You can have a formal, written partnership agreement or choose to be an “at will” partnership, with only an oral understanding. An “at will” partnership is simply two or more persons conducting business together under terms of an unwritten agreement (although the Uniform Partnership Act provides many “default terms” for the relationship) that any partner can terminate at any time, for any reason. A written partnership agreement specifies terms more precisely, including termination conditions, division of profit and loss, division of responsibilities for the conduct of business, etc.

Corporations

Corporations, the most common form of organization for large businesses in the United States, require complex legal paperwork, in exchange for a major benefit for large and small firms and their owners. Creditors of a corporation cannot collect from the personal assets of the owners, the “shareholders.” Instead, creditors are generally left with only the corporate assets, if any remain.

Liability is limited to assets that are owned by the corporation, with no personal liability of shareholders, officers, directors or employees, except in certain regulatory areas or as a result of the failure to maintain corporate form (also known as “piercing the corporate veil”).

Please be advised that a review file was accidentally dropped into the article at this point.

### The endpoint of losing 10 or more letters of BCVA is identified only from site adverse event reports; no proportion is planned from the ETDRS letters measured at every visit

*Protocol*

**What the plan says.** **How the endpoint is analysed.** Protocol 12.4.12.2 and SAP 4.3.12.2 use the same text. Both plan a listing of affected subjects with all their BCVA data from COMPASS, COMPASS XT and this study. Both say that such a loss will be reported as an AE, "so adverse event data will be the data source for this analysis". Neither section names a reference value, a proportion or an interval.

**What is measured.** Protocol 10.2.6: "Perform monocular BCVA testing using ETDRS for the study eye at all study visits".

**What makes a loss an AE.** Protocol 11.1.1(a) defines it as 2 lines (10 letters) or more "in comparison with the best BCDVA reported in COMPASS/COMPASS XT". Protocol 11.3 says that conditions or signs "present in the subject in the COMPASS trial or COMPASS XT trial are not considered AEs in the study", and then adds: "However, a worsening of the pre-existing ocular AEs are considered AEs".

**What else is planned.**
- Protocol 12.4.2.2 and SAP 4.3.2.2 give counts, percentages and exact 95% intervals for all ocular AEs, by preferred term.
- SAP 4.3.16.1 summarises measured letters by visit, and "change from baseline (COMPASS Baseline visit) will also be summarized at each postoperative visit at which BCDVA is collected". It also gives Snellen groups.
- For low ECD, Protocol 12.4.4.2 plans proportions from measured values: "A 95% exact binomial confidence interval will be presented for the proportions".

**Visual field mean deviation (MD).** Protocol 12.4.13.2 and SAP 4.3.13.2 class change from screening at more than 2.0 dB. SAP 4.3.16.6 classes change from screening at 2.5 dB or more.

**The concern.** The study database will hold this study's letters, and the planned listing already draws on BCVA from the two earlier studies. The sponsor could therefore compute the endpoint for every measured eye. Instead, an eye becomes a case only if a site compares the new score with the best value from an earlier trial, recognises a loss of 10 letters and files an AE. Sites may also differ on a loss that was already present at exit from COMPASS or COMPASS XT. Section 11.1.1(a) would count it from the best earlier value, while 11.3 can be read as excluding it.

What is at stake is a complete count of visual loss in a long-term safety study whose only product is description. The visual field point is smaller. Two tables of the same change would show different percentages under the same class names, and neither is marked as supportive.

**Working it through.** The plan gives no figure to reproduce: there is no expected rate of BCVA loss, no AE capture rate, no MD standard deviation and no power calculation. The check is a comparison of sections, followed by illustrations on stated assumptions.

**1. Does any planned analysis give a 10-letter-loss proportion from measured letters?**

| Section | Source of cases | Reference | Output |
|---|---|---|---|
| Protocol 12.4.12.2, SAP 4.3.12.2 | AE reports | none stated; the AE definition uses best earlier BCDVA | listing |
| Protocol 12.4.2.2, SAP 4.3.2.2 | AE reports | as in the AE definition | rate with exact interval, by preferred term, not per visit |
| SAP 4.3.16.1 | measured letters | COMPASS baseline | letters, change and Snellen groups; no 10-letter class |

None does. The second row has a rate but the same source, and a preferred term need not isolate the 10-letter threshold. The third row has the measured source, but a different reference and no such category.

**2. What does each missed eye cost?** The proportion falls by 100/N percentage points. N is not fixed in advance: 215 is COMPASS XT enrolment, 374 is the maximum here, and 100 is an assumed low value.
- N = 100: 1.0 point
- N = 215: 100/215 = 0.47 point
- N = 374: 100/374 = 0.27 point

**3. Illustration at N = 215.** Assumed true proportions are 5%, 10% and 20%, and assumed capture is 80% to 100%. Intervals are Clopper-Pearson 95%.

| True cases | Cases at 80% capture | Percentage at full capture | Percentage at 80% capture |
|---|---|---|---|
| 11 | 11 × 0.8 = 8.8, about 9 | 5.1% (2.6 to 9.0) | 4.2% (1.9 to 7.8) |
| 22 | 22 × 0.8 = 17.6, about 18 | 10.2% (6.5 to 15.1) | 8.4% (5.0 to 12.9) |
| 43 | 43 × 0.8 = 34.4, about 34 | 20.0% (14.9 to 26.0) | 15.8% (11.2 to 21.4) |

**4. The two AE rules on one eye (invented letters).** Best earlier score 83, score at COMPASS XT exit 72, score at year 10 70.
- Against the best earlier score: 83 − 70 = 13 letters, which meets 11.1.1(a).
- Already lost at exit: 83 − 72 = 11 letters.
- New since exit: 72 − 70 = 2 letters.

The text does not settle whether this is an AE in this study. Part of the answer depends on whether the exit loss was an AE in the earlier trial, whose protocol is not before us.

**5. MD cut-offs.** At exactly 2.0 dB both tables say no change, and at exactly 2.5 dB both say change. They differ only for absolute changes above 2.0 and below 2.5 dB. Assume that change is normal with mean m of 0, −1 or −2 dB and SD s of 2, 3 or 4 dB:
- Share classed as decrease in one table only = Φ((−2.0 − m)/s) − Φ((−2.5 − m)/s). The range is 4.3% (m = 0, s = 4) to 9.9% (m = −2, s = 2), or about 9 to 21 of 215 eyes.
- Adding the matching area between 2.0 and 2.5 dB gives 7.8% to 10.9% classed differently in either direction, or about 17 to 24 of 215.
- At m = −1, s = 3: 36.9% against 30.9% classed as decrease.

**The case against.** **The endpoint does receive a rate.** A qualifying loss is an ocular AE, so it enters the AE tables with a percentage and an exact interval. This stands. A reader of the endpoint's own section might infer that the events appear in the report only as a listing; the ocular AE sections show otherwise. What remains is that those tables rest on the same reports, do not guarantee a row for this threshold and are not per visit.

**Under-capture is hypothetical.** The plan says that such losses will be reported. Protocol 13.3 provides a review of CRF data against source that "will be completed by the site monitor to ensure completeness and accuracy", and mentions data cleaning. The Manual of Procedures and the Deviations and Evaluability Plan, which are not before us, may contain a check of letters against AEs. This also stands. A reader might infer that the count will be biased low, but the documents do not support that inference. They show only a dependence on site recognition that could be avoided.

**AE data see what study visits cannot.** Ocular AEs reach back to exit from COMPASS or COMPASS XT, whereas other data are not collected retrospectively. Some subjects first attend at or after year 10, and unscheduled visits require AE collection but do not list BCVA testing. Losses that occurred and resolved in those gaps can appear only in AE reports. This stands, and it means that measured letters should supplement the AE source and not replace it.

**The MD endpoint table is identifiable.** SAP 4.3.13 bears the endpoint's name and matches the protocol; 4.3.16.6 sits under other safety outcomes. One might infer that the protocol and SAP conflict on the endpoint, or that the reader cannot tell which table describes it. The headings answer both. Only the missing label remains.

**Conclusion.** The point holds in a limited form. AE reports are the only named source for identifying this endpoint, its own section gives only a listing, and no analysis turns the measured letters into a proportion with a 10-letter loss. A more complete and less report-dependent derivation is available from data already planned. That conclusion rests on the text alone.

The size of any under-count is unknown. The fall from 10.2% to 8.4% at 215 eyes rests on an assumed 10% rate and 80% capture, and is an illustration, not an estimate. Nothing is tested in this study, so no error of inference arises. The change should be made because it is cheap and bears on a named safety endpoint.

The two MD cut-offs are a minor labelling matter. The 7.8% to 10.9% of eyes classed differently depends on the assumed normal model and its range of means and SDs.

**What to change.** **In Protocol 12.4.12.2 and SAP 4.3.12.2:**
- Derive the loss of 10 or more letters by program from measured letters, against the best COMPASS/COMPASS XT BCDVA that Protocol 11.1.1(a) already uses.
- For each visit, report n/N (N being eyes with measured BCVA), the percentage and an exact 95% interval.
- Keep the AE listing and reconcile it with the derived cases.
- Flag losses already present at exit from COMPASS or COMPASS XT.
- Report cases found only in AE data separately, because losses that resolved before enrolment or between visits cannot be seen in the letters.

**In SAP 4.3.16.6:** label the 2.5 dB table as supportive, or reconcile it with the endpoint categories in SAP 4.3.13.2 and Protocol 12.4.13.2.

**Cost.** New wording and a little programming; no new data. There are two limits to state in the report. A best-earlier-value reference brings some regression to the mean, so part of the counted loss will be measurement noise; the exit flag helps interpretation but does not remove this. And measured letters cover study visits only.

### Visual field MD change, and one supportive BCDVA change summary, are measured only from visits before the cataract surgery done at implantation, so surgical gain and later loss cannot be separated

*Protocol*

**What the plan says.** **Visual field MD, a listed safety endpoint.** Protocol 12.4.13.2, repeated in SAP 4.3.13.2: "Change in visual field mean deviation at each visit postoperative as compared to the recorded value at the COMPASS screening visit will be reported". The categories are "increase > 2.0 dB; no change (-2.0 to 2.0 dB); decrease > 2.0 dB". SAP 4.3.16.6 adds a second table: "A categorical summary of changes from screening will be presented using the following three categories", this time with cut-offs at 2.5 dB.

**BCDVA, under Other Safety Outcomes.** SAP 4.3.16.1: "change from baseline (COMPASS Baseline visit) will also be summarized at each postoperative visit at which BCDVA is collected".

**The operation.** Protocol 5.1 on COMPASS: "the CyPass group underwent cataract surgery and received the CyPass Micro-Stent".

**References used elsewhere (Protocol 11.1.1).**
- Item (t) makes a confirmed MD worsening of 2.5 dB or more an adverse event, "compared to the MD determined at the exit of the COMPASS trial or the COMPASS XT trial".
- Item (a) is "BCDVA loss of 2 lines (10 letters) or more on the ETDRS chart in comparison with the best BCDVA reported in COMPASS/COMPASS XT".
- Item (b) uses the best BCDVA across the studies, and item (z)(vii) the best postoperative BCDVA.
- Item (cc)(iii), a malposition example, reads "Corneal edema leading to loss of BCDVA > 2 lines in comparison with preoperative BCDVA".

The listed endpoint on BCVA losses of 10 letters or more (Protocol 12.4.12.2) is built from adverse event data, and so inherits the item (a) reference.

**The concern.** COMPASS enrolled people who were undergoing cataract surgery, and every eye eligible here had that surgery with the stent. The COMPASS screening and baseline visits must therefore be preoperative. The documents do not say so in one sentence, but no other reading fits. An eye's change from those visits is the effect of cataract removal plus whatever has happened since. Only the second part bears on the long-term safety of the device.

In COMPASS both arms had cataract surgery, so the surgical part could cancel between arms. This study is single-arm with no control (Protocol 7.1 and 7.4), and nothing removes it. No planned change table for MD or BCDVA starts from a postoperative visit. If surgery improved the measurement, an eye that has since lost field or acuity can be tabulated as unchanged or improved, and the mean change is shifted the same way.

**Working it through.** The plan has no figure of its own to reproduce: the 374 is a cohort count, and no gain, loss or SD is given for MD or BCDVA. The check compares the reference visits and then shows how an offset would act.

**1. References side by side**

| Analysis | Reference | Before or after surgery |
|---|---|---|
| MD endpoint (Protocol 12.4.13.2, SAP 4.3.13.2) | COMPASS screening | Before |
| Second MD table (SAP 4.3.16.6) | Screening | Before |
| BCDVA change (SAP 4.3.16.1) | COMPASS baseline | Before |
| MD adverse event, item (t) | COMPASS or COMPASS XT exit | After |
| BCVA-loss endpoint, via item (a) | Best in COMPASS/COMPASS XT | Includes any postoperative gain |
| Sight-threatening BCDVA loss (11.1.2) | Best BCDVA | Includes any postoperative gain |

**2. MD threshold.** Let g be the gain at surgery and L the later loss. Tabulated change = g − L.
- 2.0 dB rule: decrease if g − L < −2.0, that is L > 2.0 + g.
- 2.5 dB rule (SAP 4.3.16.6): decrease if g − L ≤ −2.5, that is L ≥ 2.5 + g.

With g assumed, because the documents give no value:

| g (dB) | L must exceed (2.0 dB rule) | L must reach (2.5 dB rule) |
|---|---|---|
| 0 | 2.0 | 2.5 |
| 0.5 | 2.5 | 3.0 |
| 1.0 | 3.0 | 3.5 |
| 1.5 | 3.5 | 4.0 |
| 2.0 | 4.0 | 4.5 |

Corporate profits are taxed twice — once in the hands of the corporation and again upon distribution to shareholders as dividends. Tax planning concerning corporate expenses can mitigate double taxation.

Unlike the lemonade stand and paper route examples, corporations do not come into existence haphazardly. A formal document, the “Articles” or “Certificate” of incorporation, must be filed in the state capital. After filing, the investors elect a board of directors to govern the business and adopt bylaws to establish rules. The board then picks officers — a president, secretary and treasurer — to run the day-to-day aspects of the business. Corporations doing business in more than one state must comply with registration requirements in each location.

For more information and advice, go here please remember to check with a legal professional before taking action

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Upcoming Business Shows in the UK

Growing Your Own Business